If the community edition of the JBoss enterprise Java application server could no longer be called JBoss, what other name would you choose? JOpen? JWorker? JFree? JMinion? JBoss community users get to decide.
Red Hat is planning to change the name of the upstream community edition of JBoss, and is allowing the community to vote on the new name. Much like when Red Hat spun off the community version of Red Hat Enterprise Linux and renamed it Fedora, so too will JBoss have a new name, said Jason Greene, Red Hat's principal software engineer for JBoss.
The company is also making efforts to get the application server to work more closely with NoSQL databases, starting with a Hibernate plug-in for MongoDB. The company made both announcements at the Oracle OpenWorld conference, being held this week in San Francisco.
Marc Fleury created JBoss in 1999, as a by-product of research he was doing into middleware while working at Sun Microsystems. He later formed an eponymously named company around the application server he created, which proved to be a popular choice for running enterprise Java applications, thanks to its modular design and to it being open source. Red Hat purchased JBoss in 2006 for $350 million.
Changing the name will reduce the confusion people have between the open-source version, JBoss Application Server, and the commercial version Red Hat sells, called JBoss Enterprise Application Platform, or JBoss EAP, Greene said.
"We really have two classes of users," said Greene. "The enterprises users, who are looking for a reliable, stable platform with a long maintenance term, and the more traditional open- source developers [who want to] rapidly innovate and participate in cutting-edge technologies." Red Hat hopes that having two distinct names will clarify that difference.
The JBoss community will be able to suggest and vote on new names until November, when the company will announce the winner at the Java Devoxx conference in Antwerp, Belgium.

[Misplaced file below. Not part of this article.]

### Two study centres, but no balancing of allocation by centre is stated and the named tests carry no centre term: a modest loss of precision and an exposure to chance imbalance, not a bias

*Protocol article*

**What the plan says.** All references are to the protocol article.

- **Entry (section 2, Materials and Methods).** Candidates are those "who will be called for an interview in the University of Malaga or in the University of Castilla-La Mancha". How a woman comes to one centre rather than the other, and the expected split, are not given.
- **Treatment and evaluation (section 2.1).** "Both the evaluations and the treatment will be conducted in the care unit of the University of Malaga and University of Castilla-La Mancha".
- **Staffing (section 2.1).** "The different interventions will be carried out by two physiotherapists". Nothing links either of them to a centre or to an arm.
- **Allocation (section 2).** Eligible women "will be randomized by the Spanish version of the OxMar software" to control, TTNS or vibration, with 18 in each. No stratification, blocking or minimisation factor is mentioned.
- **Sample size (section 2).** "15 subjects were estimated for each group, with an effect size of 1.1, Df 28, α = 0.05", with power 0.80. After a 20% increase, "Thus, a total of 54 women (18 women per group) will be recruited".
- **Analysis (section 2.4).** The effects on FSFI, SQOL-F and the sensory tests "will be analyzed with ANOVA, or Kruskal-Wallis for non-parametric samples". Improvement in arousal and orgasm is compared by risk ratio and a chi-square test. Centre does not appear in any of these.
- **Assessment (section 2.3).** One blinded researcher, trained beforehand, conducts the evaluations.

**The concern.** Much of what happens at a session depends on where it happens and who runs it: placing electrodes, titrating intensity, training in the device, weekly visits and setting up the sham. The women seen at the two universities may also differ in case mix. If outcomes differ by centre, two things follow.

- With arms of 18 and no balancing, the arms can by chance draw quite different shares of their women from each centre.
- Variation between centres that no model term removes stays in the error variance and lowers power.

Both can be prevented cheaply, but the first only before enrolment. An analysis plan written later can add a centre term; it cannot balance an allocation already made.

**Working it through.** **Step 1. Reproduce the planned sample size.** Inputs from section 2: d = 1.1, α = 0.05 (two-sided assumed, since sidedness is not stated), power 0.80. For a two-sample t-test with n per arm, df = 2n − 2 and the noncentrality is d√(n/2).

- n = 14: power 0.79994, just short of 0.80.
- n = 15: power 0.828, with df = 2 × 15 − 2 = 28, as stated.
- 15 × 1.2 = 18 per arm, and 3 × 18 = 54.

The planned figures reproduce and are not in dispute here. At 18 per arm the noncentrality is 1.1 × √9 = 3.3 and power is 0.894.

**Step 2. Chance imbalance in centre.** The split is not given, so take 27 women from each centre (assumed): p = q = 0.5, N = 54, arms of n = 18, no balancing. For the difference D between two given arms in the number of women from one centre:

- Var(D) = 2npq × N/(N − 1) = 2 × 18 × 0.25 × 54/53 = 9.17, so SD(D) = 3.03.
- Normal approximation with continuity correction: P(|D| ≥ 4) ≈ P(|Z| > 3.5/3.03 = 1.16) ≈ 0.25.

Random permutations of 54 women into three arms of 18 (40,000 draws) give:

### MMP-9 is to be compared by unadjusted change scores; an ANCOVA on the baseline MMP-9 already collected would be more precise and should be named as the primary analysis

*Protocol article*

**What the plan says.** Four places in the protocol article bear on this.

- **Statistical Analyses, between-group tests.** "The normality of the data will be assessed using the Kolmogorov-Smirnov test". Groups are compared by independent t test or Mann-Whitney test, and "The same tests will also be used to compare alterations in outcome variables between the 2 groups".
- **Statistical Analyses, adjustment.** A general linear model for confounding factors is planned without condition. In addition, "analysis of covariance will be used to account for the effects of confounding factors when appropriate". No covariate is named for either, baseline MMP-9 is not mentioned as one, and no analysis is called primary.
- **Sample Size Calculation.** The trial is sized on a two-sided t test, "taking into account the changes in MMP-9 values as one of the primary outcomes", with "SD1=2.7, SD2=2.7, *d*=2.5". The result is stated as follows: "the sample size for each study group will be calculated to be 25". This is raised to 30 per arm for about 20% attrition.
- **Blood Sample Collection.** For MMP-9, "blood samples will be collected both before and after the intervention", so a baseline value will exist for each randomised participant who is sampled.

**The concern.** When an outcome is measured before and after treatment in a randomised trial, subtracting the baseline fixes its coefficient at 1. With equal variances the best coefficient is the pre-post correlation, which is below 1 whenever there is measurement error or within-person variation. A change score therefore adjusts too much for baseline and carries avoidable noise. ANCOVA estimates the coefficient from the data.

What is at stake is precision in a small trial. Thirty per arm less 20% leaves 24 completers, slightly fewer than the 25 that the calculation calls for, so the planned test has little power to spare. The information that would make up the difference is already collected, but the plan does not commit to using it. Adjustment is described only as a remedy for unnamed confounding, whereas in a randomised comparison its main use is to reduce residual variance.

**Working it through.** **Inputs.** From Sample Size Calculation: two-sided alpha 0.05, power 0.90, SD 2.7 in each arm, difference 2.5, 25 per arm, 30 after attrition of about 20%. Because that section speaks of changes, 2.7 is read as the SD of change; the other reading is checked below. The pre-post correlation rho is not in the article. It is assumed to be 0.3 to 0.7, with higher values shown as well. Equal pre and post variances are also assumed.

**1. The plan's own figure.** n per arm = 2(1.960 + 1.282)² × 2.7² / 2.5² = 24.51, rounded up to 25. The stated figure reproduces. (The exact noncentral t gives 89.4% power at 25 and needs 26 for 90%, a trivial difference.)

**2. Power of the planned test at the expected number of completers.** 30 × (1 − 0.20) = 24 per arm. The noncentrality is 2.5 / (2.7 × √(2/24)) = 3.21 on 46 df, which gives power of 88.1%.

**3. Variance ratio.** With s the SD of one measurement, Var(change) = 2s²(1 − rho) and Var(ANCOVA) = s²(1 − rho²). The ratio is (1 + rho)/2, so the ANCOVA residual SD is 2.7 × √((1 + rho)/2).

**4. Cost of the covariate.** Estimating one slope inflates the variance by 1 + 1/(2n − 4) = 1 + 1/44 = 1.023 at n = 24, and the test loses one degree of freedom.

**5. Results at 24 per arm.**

In addition to the JBoss Application Server name switch, Red Hat made some other announcements about its work around JBoss. The company has partnered with 10gen, which maintains the MongoDB NoSQL database, to develop a simple, standardized way for JBoss users to have their programs access NoSQL data stores. Specifically they are working on a graft for the Hibernate framework, which for many programmers has become "the de facto data access framework for Java," said Steve Yi, director of planning and strategy at Red Hat middleware.
"Our objective here is to provide a consistent programming model for NoSQL applications," Yi said.
Hibernate already provides a standardized way for working with SQL databases. This program, called the Hibernate Object/Grid Mapper (OGM), will provide a similar interface for NoSQL data stores as well, starting with MongoDB.
Today, to use MongoDB, a JBoss developer needs to use a special driver and perhaps an object mapping kit, which makes development more complex, especially if Hibernate is already being used to connect to other data sources. "You had a different model for how you would deal with the MongoDB data than what you were familiar with in JBoss," said Jared Rosoff, who is 10gen's director of product marketing.
With this code, the first edition of which will be released this week, developers will be able to establish data access routes directly through Hibernate. Rosoff noted that Java is the most widely deployed language across all the programs that use MongoDB.
Red Hat also announced that work has begun to have JBoss support other languages that run on the JVM (Java Virtual Machine). In recent years, many Java developers have started to use languages such as Scala, Groovy and JRuby (a Ruby variant) as a way to get functionality not found in Java. Using JBoss, users of those languages will have enterprise capabilities they don't usually have in their native platforms, Greene said.